“I am just going outside. I may be quite some time” My Raymond used to say that after he had had a curry. But in those days we didn’t really know what a curry was. What we used to call a curry was a panful of stew that had been on the go for a few days, spiced up with a bit of Vencat curry powder. It hardly tickled your tonsils at all, but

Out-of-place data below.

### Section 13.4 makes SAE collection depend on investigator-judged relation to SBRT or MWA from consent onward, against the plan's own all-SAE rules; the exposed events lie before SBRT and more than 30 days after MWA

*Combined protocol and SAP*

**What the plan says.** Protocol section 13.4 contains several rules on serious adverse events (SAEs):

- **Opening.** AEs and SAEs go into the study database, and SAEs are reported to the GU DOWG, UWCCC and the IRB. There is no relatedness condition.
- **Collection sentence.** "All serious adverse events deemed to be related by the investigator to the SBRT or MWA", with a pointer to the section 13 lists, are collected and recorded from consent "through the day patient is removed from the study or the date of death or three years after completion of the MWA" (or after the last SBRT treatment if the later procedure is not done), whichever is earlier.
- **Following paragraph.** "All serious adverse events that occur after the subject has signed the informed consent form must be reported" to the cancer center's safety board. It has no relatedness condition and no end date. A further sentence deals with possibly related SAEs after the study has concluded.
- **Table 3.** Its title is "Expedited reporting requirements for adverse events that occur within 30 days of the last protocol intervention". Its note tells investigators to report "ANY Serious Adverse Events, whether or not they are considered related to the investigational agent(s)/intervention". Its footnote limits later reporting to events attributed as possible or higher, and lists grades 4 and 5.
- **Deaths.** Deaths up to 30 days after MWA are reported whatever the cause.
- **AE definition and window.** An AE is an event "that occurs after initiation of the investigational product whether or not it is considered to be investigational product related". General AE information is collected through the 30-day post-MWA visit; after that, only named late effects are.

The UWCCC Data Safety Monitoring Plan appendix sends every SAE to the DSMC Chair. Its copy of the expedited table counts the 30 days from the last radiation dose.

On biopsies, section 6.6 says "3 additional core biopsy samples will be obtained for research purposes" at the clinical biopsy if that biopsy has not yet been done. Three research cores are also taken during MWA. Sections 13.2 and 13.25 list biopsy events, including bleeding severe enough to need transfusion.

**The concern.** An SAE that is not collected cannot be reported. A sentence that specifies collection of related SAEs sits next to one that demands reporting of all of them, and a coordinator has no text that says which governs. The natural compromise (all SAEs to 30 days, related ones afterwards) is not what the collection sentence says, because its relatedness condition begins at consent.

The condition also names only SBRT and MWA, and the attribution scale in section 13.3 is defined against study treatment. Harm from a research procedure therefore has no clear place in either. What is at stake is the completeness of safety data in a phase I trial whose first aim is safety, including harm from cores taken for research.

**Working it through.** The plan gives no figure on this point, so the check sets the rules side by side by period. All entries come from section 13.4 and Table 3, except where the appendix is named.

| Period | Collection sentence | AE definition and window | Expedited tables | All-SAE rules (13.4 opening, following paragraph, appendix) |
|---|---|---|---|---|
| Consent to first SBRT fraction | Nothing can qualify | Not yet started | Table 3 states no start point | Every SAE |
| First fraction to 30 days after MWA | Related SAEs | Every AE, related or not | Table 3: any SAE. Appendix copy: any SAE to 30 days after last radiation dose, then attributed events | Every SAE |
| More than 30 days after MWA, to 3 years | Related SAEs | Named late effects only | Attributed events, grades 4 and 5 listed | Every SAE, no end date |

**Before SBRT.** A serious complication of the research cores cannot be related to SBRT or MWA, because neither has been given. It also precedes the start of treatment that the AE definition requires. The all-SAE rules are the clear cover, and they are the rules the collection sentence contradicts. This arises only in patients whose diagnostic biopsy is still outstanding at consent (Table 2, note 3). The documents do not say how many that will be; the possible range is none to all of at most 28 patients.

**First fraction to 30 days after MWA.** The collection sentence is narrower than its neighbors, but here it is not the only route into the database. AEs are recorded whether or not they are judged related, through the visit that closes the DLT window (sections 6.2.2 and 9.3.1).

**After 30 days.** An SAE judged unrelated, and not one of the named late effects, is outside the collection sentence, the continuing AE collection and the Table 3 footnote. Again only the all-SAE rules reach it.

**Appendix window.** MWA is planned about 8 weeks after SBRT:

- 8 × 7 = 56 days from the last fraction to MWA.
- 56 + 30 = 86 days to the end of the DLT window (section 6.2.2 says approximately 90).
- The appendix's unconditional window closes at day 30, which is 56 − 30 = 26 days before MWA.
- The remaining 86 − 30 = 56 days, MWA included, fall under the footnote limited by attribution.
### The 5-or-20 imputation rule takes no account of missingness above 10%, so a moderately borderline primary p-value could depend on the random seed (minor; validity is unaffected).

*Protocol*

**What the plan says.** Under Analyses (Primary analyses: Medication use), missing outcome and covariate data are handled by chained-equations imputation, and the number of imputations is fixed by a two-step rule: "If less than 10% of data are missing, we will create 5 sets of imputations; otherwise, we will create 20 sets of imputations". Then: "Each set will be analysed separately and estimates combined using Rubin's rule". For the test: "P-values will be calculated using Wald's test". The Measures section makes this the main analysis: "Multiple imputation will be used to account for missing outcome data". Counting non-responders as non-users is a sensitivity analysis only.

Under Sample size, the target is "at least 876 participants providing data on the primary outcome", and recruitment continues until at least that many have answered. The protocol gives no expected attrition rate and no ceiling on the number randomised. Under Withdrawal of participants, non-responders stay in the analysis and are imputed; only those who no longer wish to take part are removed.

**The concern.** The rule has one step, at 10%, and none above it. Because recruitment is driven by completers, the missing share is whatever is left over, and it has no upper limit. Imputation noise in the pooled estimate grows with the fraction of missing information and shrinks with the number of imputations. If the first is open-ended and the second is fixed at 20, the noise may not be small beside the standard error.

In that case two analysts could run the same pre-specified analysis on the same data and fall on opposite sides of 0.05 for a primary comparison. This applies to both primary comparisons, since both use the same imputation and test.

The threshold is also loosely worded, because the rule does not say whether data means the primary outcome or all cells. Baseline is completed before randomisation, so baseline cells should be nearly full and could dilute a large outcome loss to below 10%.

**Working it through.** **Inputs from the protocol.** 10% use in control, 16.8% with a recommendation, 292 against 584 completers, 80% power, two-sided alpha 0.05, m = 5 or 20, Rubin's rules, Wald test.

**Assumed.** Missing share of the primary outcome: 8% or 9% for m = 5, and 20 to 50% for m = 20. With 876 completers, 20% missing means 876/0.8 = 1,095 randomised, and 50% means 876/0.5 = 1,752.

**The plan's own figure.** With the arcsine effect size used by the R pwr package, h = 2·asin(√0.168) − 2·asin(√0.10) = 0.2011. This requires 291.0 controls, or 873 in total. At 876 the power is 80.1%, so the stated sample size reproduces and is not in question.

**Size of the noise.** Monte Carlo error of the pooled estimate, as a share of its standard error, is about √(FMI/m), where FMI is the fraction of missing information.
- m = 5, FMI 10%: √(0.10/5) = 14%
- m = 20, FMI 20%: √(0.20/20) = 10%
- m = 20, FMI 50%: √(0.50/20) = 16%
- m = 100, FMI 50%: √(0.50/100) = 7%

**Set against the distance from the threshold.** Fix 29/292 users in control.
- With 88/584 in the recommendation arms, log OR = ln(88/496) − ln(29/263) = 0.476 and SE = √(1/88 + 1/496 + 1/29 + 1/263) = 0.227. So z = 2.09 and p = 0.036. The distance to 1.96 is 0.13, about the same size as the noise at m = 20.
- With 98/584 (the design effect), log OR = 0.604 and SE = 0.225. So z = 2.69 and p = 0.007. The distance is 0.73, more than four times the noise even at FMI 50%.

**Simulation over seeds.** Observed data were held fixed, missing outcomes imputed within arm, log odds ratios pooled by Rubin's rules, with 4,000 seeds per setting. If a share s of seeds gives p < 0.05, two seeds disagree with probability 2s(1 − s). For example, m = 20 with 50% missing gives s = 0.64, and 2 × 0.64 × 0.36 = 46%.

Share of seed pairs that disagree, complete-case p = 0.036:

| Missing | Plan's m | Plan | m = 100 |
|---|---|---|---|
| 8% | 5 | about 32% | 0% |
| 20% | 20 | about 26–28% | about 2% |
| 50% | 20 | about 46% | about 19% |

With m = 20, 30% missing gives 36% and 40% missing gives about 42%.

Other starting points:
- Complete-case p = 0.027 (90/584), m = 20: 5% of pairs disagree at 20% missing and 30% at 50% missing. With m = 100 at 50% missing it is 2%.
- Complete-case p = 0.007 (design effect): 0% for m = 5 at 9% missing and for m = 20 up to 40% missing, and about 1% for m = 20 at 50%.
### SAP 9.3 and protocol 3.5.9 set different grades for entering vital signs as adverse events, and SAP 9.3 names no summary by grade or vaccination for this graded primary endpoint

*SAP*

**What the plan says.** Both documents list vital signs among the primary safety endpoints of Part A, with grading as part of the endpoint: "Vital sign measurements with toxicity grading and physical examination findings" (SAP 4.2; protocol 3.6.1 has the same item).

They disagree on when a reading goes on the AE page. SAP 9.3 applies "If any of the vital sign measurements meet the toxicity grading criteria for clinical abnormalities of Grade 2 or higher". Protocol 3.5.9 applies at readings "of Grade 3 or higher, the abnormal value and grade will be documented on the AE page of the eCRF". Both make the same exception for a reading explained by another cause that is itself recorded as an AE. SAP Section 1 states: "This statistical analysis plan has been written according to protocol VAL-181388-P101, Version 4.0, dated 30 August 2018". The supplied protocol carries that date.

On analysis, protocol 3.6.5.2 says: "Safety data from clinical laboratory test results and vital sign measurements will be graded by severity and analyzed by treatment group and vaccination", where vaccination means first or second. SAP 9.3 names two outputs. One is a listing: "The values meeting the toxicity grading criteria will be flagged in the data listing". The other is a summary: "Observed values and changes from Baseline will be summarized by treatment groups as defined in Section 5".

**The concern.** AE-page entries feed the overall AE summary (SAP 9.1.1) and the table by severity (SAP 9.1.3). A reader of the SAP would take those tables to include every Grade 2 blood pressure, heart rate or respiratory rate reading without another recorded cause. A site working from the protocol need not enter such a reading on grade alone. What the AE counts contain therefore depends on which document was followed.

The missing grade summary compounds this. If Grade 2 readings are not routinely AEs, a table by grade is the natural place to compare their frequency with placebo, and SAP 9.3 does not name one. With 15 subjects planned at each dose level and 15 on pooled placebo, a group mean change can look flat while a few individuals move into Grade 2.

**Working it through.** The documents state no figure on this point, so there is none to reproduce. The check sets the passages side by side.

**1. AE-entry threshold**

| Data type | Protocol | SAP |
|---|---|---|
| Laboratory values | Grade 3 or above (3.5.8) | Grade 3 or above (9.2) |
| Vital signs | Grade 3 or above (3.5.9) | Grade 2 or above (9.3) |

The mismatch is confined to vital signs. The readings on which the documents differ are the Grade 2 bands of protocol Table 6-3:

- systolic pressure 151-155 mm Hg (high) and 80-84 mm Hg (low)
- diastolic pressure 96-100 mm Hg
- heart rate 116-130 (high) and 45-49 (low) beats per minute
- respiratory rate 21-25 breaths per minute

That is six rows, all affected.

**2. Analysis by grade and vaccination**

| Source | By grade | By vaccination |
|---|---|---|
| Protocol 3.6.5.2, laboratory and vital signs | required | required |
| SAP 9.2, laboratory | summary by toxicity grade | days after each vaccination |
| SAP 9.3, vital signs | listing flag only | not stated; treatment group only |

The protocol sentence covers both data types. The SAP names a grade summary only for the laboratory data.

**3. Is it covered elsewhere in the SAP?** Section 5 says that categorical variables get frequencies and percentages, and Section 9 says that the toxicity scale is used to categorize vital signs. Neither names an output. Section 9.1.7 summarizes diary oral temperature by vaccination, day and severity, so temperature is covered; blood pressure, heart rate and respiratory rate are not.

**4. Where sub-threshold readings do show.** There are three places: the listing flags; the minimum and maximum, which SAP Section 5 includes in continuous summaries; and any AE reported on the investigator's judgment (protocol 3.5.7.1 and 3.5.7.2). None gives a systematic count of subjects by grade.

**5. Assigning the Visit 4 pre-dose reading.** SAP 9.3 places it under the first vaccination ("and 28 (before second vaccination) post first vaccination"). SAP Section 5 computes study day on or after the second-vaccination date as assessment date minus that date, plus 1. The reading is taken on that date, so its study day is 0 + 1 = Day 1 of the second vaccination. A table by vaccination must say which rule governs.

me and Raymond used to think that we were proper gastronomic adventurers when we had it. Curry and dumplings! What Raymond meant when he said that he was just going outside and he might be quite some time, was that he was going to the outside toilet (which was all we had in those days) and, because of the effects of the curry, he might take a little longer than usual. He used to use a bit more paper than usual as well, so if I thought we were due a curry, I would buy a Daily Telegraph as well as the usual Mirror a few days beforehand, and have it all ready for him, cut into squares and hanging off a nail on the Khazi wall. Whatever my Raymond used to get up to in on the toilet after our curries, was nothing to the hardship that Captain Oates endured when he told Captain Scott and the boys that he was just going outside, and that he may be quite some time. They were on their way back from a camping trip to the South Pole, and they were all ruddy starving and freezing. And to make it worse, the Norwegian comedian Adrian Edmudsen had already got there before them and eaten the last of the penguins. Poor old Oates’s feet were killing him, as well as his leg aching from where he had been shot in the Boer War. I know just what he must have felt like. I was a slave to my bunions, and my legs were never the same after my Raymond dropped a tea tray on them while we were in the caravan in Withernsea. When it was frosty I never fancied the walk to the corner shop for my groceries, and I doubt Captain Oates would have, either. It could be treacherous out there. Anyway, out he went, into the blizzard, and was never seen again. Captain Scott and the boys died a few days later. But not before being beaten to the invention of the porridge oat by some Norwegian Quakers… but that’s another story. Here on the other side Captain Oates spends much of his time sitting in front of a blazing fire, warming his phantom toes. He occasionally enjoys a reunion with Captain Scott and Adrian Edmundsen and the gang, for a game of cricket followed by a slap up feast. Captain Oates’ advice to the living: Prepare for winter, by stocking up on essentials, so that if the worst comes to the worst, you will not have to go outside for any length of time. But if you do… For goodness sakes, wrap up warm.